By now we were already running late, so when we made a bathroom stop at the ASVO facilities we were asked to go only if we really needed to go. It’s not easy being a journalist.
The next stop was Hacienda Barú (http://www.haciendabaru.com and http://haciendabaru.org), a 330-hectare biology research center and ecolodge with 7km of walking trails, an orchid garden and a butterfly garden. After the obligatory watermelon, pineapple and papaya refrigerio, proprietors Jack Ewing and Steve Stroud told us about the origins of this place in U.S.-accented Spanish.
Jack said when he first came here in 1972, the government was encouraging people to cut down forests and put the land to work, grazing cattle and growing coffee, bananas and rice. Tourists were few and far between.
Jack said in the mid-1980s some Swiss friends of friends came to visit, and he took them on a three-hour hike through the rain forest, one of the most biodiverse habitats on the planet. The Swiss visitors were wowed, and a woman asked him how much they owed him for the tour. He said nothing, it was free.
The woman said he must accept something for such an extraordinary experience, and she stuffed two $20 bills in his shirt pocket and kissed him on both cheeks. (The journalists laughed.)
A light bulb went on over Jack’s head. He realized that he could get paid for doing his favorite thing, walking around the rain forest.
“And if I’m lucky,” he said, “I’ll get kissed on both cheeks.” (The journalists roared.)
Jack started offering paid tours, and made $300 the first year, 1987. The next year, he made $300 in January alone, and $1,500 for the year. The next year, he made $1,500 in January alone, and so it went. Ecotourism in Costa Rica had arrived in a big way.
Today the Barú National Wildlife Refuge gets about 18,000 visitors a year. It employs four guardabosques, rangers who patrol the park collecting scientific information and educating locals about conservation more than trying to be cops busting bad guys.
One of Barú’s accomplishments during the construction of the Costanera Sur coastal highway was to persuade the government to build 29 passages under the road for animals to cross safely. In the old days, the road was so bad that cars had plenty of time to stop if a sloth was crossing the road at glacial speed, but the new highway would be fatal for many animals. Today sloths, pumas, agoutis, monkeys and anteaters have been filmed using the underground passages.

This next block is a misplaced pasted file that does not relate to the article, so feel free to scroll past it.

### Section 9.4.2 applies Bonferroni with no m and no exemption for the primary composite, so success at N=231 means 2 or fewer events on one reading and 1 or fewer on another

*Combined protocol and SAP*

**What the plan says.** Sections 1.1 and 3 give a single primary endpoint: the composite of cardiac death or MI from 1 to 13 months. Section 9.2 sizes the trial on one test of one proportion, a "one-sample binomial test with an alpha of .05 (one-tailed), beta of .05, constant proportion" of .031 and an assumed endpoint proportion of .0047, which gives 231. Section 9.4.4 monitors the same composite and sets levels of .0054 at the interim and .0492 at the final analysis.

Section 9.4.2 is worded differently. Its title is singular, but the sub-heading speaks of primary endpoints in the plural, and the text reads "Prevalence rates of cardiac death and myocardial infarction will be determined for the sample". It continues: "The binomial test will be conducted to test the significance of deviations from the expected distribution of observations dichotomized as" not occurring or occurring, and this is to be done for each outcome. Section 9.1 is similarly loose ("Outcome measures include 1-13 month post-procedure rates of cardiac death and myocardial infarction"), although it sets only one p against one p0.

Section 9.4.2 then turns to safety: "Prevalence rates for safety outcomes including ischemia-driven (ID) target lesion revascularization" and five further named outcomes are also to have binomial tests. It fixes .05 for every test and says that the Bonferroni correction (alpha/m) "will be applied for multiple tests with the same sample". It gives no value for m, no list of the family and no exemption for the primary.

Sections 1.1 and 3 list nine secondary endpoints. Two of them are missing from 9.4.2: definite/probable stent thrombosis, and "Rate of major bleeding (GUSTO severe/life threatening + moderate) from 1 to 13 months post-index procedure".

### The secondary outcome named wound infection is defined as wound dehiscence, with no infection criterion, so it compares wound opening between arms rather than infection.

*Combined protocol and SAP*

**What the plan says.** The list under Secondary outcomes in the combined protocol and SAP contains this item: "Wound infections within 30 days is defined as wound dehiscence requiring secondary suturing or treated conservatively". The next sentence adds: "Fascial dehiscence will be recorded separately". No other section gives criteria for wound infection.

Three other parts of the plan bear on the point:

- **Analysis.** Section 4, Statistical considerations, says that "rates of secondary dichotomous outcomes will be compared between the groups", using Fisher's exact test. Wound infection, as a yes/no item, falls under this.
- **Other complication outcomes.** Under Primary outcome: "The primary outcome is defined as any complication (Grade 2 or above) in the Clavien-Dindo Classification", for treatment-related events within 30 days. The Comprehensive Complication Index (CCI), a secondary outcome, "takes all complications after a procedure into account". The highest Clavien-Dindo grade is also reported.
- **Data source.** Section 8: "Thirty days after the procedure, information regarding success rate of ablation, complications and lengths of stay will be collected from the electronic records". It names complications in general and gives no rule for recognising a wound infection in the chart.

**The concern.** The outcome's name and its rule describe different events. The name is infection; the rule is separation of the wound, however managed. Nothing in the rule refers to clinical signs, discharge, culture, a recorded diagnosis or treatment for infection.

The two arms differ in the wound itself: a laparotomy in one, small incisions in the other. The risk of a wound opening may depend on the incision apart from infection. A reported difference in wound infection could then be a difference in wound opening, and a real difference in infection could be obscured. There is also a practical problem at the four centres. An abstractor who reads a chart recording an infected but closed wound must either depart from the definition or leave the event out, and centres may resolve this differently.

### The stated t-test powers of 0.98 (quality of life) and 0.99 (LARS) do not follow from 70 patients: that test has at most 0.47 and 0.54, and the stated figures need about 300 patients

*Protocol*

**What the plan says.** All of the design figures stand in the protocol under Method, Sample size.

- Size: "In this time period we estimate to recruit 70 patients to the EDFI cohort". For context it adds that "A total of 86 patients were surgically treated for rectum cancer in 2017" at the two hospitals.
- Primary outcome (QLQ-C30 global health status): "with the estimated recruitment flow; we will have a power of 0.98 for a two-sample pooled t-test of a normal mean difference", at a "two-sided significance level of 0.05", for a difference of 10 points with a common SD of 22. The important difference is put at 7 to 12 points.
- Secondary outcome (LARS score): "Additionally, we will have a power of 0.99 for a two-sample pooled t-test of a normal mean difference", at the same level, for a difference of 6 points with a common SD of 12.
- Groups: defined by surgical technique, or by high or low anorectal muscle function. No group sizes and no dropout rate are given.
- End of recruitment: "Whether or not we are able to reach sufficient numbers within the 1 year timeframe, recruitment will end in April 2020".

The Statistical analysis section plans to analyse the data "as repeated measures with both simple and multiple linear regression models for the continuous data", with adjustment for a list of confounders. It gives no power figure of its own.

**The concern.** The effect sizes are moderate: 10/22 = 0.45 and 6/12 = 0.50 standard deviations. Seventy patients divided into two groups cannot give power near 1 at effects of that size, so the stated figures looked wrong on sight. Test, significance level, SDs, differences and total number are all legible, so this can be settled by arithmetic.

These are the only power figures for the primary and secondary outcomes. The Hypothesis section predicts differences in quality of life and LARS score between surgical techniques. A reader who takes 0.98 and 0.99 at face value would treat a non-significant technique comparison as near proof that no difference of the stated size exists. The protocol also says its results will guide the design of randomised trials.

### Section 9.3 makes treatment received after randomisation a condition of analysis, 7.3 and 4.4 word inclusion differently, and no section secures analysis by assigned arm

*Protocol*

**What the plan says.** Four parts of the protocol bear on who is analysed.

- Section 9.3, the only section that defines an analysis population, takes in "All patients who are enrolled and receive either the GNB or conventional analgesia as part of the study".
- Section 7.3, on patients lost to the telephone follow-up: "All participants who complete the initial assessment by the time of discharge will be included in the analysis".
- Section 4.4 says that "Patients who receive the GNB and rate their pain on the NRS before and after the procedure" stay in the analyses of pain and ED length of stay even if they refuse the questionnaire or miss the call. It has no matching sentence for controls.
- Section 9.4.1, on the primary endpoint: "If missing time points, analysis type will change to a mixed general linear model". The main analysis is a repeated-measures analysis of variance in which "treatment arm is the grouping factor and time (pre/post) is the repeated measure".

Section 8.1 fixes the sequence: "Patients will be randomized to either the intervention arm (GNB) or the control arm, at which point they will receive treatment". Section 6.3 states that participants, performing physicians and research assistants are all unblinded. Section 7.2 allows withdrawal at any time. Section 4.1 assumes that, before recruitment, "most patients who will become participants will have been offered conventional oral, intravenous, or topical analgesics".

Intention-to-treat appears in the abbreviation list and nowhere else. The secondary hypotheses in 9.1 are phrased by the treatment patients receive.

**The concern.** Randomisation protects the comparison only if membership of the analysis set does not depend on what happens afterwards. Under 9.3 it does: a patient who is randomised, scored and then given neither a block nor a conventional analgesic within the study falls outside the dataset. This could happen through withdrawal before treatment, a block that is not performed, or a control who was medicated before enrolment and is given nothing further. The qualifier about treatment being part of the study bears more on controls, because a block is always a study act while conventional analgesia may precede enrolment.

Hacienda Barú also spearheaded the building of rope/mesh bridges over the highways for monkeys and other arboreal animals to cross safely. It took the monkeys a while to try them, but once the first monkey crossed, well, monkey see, monkey do.
After this presentation, we were seriously atrasados (running late), so we had only 10 minutes to explore the trails at Barú, as our timekeeper, Guillermo Piedra, insisted to tour guide Carlos Jiménez. What can you see in 10 minutes?
It took Carlos five minutes to find a three-toed sloth dozing in a tree — close to the ground and easy to see.
That left Carlos enough time to answer one of my biggest questions about Costa Rican wildlife — why do sloths come down from trees only to take a crap, once a week? He said it was because if they scatter-shat from the trees, pumas and other predators would smell them far and wide. They descend to the ground to take a discreet dump for their own safety.
I’m still waiting for someone to tell me how a large mammal manages to defecate only once a week.
And we were off, back to our air-conditioned bus for the short ride to Portasol, a sustainable real estate development in Portalón, between Dominical and Quepos. But that story will have to wait for another day, because I’m a hard-working journalist and I have to take a break.
All that watermelon, pineapple and papaya doesn’t just eat itself.
Contact Karl Kahler at firstname.lastname@example.org.